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Protecting wealth management from digital risks

Wealth managers have undergone a significant change recently with a move towards digital tools. It is critical to establish if traditional insurance products provide adequate protection.

Protecting wealth management: Professional indemnity policies may fall short in covering AI and other digital risks

Wealth managers have undergone a significant shift, as decades of face-to-face services make way for digital tools designed to streamline the advisory process. Many organisations are now leveraging algorithmic platforms in conjunction with human interaction to reduce costs and distribute advice more efficiently when constructing portfolios. However, the shift away from human oversight presents a host of new risks. Therefore, it is critical that organisations establish whether traditional insurance products provide adequate protection.

Emerging digital risks

Algorithmic and artificial intelligence (AI) risk: As digital tools take an increasingly pivotal role in the management of client assets, client risks shift from faulty human advice to the integrity of algorithmic and AI solutions. Reliance on algorithms for investment decisions creates the possibility of errors, biases, or overfitting (where a model is too closely tailored to historical data) that could lead to suboptimal outcomes for the client. The inability of wealth management platforms to capture a client’s risk tolerance may lead to misalignment in asset allocation or conflicts of interest. Additionally, inaccurate or unreliable predictions may be produced if the underlying data supplied to AI models is incomplete, biased, or not representative of future market conditions. As reported in The Global Risks Report 2024, respondents to the Global Risks Perception Survey rank AI-generated misinformation and disinformation as the second biggest risk for 2024, after extreme weather.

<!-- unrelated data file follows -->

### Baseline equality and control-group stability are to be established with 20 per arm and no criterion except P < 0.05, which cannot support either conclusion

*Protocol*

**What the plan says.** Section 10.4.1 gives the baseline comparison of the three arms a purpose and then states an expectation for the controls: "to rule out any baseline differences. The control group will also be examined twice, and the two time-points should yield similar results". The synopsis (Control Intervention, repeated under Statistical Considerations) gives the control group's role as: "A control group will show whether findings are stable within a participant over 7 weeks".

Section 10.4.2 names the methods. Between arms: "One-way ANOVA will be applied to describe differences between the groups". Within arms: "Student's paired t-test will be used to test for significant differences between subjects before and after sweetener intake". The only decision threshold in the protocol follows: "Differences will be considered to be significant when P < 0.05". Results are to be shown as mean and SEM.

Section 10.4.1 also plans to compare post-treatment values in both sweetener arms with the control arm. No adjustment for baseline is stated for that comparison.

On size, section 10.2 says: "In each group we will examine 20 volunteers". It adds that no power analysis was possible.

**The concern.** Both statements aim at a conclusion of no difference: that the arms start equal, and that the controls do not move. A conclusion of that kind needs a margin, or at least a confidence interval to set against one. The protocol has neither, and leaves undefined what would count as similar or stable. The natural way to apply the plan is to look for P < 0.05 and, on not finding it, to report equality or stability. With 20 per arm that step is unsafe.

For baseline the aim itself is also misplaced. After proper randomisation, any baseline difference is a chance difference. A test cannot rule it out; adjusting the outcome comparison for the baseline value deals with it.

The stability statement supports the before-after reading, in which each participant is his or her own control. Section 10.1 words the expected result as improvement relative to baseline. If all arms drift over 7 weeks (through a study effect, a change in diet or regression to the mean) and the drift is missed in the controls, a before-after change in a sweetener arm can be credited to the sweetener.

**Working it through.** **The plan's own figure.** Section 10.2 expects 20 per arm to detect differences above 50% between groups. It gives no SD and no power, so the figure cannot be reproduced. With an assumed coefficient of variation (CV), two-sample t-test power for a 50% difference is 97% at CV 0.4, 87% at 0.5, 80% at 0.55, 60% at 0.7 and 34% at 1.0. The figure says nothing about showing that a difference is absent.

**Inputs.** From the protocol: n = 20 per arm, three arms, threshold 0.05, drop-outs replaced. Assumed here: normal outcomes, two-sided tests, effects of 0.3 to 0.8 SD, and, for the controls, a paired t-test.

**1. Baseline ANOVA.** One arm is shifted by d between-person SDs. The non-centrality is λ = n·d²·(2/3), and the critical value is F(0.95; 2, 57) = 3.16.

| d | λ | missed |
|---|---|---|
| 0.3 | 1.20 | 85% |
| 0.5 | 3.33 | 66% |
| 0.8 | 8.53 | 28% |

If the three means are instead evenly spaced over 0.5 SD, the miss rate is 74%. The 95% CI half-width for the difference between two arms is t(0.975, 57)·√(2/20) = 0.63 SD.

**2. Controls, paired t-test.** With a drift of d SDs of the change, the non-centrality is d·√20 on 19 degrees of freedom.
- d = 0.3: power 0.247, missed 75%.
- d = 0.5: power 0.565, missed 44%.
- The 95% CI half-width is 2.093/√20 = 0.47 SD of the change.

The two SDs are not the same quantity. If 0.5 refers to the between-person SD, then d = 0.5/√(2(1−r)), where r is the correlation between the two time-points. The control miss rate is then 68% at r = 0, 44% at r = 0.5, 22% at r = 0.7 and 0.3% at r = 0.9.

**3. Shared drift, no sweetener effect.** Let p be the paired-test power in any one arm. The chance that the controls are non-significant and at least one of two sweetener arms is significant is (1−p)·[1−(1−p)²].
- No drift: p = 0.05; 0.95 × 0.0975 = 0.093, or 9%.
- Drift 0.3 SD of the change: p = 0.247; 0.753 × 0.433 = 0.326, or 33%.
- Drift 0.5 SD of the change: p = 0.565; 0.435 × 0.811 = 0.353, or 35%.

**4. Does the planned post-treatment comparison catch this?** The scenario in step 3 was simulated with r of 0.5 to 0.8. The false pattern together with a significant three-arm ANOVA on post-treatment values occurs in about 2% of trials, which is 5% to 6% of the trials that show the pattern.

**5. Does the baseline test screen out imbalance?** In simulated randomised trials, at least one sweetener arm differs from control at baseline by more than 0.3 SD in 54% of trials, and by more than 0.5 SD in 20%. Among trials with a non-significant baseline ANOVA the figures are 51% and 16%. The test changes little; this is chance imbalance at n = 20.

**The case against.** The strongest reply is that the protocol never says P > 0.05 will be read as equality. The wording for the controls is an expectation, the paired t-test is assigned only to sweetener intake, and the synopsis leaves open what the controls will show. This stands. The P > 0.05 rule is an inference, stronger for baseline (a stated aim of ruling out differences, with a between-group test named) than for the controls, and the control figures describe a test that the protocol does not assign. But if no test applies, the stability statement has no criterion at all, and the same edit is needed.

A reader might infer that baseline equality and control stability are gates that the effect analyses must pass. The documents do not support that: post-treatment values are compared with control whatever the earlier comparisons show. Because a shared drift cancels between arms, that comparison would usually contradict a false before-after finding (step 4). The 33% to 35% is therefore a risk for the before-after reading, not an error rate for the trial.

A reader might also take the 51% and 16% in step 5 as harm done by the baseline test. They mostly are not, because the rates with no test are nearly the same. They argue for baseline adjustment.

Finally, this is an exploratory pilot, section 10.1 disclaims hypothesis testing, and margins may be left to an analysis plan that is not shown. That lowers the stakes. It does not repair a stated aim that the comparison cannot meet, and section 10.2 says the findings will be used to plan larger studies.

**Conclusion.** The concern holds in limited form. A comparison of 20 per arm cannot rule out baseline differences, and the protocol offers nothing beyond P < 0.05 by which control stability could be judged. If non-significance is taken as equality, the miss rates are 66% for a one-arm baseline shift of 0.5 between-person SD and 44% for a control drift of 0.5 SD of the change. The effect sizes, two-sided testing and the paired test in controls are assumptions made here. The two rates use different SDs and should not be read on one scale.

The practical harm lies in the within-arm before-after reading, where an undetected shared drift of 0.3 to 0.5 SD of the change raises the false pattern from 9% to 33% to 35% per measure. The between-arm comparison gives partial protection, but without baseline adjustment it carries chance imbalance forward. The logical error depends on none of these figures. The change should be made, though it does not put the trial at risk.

Cyber and technology risk: Reliance on technology leaves wealth management platforms exposed to the risk of malicious cyberattacks or failures in the infrastructure itself. Access by cybercriminals to the vast amounts of sensitive client information wealth managers possess could result in identity theft, fraud, and reputational damage for the wealth manager and its clients. Additionally, attackers can target the criticality of algorithms to the platform’s business to influence investment decisions — potentially leading to financial losses for clients.

Fiduciary risk: Wealth management platforms still owe a fiduciary duty to the investor in the same way a human adviser does, despite being digitally driven. Any breach of obligations to a client could result in fines, civil litigation, or regulatory investigations. In the US, new rules proposed by the Securities and Exchange Commission would require organisations to address conflicts of interest associated with their use of predictive data analytics to prevent them from placing their interests ahead of investors’ interests. Wealth managers should ensure that clients understand the limitations and assumptions of the algorithms used to generate investment recommendations.  

Does your professional indemnity policy address emerging risks?

While organisations should take steps to mitigate these emerging risks, fully negating their impact is unrealistic. It is critical insurance protection is robust enough to respond where other mitigation fails. Professional indemnity (PI) insurance provides protection against third-party claims of professional negligence, errors, or omissions in the delivery of services. PI policies are generally designed to safeguard organisations from potential financial losses resulting from the legal actions of dissatisfied clients.